The Early Modern Invention of Late Antique Rome

Reddit icon
e-mail icon
Twitter icon
Facebook icon
Google icon
LinkedIn icon
Nicola Denzey Lewis
  • Cambridge: 
    Cambridge University Press
    , June
     440 pages.
     For other formats: Link to Publisher's Website.


In The Early Modern Invention of Late Antique Rome, Nicola Denzey Lewis challenges the common understanding of late antique Christianity as dominated by the Cult of Saints. Popularized by historian Peter Brown, the Cult of the Saints presupposes that a 'corporeal turn' in the 4th century CE initiated a new sense of the body (even the corpse or bone) as holy. Denzey Lewis argues that although present elsewhere in the late Roman Empire, no such 'corporeal turn' happened in Rome until the early modern period. The prevailing assumption that it did was fostered by the apologetic concerns of early modern Catholic scholars, as well as contemporary attitudes towards death, antiquity, and the survival of the Church against secularism. Denzey Lewis delves deeply into the world of Roman late antique Christianity, exploring how and why it differed from the set of practices and beliefs we have come to think flourished in this crucial age of Christianization.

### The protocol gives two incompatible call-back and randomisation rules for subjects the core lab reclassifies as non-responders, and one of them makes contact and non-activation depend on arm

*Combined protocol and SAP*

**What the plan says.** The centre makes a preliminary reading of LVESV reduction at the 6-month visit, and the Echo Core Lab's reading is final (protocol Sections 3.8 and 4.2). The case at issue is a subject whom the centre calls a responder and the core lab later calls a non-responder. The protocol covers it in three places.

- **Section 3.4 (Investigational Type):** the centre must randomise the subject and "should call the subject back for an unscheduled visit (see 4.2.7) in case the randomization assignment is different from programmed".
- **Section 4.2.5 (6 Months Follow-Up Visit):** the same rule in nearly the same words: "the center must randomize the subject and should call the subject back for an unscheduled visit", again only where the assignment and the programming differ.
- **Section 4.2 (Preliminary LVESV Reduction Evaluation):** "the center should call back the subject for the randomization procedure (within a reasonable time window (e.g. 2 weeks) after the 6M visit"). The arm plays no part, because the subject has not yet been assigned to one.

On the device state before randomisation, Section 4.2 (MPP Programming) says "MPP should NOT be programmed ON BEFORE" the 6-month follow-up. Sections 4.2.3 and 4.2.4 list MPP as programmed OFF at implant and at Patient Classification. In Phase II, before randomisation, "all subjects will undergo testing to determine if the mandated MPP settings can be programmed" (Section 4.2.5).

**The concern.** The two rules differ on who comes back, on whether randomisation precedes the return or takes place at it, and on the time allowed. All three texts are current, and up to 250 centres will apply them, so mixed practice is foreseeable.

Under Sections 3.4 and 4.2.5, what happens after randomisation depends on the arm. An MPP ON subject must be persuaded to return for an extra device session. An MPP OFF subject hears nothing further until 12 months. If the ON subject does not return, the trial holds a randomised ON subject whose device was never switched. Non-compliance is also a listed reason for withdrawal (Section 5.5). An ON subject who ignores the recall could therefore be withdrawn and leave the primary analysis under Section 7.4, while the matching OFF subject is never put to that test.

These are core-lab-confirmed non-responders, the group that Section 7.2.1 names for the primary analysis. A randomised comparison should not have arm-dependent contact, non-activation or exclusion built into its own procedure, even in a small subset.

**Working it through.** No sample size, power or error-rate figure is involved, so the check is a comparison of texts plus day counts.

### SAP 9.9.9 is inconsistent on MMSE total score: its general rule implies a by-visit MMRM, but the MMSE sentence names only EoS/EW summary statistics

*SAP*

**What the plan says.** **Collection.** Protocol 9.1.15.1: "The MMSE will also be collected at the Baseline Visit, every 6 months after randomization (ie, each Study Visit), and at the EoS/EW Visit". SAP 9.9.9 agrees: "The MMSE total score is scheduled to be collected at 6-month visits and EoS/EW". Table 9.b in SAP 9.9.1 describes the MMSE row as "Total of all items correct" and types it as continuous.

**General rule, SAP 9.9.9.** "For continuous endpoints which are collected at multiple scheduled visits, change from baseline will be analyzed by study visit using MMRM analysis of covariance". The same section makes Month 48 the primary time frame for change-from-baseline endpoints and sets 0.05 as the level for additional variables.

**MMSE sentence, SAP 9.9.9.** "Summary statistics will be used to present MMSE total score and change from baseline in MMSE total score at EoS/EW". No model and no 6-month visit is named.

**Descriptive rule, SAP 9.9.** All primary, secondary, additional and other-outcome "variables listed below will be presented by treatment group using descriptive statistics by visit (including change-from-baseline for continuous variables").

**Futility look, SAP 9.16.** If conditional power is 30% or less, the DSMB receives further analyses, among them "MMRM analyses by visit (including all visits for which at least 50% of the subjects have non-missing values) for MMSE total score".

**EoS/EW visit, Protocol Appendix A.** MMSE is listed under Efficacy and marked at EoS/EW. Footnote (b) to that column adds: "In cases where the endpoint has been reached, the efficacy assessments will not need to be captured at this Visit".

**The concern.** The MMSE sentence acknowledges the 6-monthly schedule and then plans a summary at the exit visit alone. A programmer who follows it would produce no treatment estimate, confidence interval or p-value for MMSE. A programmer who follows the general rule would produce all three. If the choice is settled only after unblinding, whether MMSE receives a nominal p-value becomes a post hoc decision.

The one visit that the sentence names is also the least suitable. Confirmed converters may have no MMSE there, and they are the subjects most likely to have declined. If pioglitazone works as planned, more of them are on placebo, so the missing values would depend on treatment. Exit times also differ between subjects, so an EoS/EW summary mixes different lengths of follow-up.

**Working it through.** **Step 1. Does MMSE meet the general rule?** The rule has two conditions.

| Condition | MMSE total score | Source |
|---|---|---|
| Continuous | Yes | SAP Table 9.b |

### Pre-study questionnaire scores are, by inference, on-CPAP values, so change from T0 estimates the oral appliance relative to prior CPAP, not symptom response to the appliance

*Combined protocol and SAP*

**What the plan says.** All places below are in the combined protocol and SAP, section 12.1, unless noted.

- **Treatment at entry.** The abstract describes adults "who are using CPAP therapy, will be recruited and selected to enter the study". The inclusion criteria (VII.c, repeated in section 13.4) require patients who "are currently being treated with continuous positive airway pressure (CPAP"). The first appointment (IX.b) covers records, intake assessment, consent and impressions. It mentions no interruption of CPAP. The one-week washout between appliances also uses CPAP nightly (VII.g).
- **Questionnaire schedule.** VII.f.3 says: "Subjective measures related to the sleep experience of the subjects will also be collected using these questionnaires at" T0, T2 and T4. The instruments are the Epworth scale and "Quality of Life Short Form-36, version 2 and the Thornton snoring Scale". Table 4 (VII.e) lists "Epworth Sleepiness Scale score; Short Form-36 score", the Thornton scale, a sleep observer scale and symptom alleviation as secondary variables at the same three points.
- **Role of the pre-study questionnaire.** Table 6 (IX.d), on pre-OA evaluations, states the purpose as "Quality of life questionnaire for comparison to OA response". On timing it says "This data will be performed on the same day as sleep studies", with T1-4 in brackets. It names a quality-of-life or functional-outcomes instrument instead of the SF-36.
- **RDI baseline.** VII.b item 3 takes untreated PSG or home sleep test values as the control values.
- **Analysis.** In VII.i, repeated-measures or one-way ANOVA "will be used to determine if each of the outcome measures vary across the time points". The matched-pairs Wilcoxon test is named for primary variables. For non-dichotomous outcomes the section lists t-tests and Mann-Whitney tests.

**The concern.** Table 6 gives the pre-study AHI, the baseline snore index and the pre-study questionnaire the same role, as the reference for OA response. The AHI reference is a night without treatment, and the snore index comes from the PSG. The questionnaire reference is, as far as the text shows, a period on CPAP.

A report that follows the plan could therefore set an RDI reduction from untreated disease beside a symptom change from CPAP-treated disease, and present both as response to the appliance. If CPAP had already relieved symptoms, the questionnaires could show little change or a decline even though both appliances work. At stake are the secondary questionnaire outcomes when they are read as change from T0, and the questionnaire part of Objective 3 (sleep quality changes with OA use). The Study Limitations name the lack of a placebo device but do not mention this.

About the Author(s)/Editor(s)/Translator(s): 

Nicola Denzey Lewis holds the Margo L. Goldsmith Chair in Women's Studies in Religion at Claremont Graduate University. A recipient of research fellowships from the National Endowment for the Humanities and the American Council of Learned Societies, along with additional support from, among other sources, the American Academy of Religion and the International Catacomb Society, she serves on the editorial boards of Gnosis and the Journal of Early Christian Studies.


Reading Religion welcomes comments from AAR members, and you may leave a comment below by logging in with your AAR Member ID and password. Please read our policy on commenting.